This paper studies why parties develop transnational branches, and how this affects how they are organized. It argues that the development of party branches abroad differs across countries due to the national legal regulations on external voting and donations, in turn affecting how transnational branches are organized. Among the cases analyzed here French parties have the highest incentives, followed by German parties, and finally, British parties. However, looking at the scope and size of transnational party branches, we find that French parties having more branches but followed by the UK and only then Germany. The higher number of UK transnational branches especially outside Europe compared to Germany might be due to the higher levels of emigrants compared to Germany or the different nature of UK transnational branches. Using Poguntke’s (2000) classification of different type of collateral organizations, the paper finds that the organizational links and the control by the national party over its transnational party branches is the highest where parties have the most to gain in terms of votes and donations. Therefore, in France transnational branches resemble ancillary organizations; in Germany, they resemble affiliated organizations, and in the UK, a mixed picture emerges with the Conservatives fitting with the expected classification of independent collateral organizations, whereas Labour’s transnational branches surprisingly fit with ancillary organizations.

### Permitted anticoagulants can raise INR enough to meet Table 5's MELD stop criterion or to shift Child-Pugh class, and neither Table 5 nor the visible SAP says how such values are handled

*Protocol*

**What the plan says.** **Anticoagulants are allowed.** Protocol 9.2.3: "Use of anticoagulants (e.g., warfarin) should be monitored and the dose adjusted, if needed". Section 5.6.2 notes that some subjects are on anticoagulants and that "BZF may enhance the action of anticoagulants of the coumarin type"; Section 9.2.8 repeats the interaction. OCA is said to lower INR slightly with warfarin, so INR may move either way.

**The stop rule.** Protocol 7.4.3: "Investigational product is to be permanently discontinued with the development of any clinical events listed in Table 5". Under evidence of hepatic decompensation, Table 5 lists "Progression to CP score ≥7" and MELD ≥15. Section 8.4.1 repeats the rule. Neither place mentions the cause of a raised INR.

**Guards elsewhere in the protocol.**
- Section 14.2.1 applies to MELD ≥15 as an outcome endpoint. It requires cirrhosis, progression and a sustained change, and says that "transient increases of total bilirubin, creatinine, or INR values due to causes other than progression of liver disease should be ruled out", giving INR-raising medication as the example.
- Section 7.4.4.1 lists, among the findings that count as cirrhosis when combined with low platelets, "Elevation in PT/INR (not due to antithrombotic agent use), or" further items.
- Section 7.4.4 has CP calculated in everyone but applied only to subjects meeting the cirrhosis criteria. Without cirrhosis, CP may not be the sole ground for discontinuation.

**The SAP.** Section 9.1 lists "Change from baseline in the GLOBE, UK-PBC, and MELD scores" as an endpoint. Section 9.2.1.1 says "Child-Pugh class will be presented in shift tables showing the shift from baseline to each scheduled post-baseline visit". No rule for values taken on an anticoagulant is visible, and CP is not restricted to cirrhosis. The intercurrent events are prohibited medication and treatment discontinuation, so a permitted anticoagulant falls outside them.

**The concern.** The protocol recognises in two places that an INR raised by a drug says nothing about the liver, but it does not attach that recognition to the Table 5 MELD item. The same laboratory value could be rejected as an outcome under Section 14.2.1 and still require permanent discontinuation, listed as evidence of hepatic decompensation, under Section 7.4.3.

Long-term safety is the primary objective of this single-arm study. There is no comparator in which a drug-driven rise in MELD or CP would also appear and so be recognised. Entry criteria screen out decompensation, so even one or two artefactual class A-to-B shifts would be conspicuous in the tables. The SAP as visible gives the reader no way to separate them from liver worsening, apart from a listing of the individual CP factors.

In short, the paper finds that parties substantially differ in location, number and size of their transnational branches. Furthermore, the organizational links between the national party and the international party branches vary across countries. As proposed, the different national legal frameworks regulating political participation from abroad can partly explain this variation but the role parties assigned to its branches abroad also matters. For now the regulation of transnational branches echoes the “Pandora’s box half shut” situation outlined by Hutcheson and Arrighi (2015) for external voting: while they exist they are constrained in scope, number and nature compared to domestic branches. To test this further, the next step is to supplement the study of formal rules with interviews and surveys to provide additional information on how reality might diverge from the formal regulation of this aspect of party organization and extend the analysis of formal rules to more cases. However, it seems parties can have, if the internal rules are right, a positive impact on the linkage and levels of political engagement among expats. It can help in addressing the lack of information on external voters, reduce expats political disengagement leading to potential participation in the future elections (Garry and Roper 2011) or even address party membership decline at home (van Biezen et al. 2012). In short, transnational party membership can become a useful, effective and growing part of the multi-speed membership party organization and strategy to achieve the key party goals of vote maximization, policy implementation and office seeking (Müller and Strøm 1999).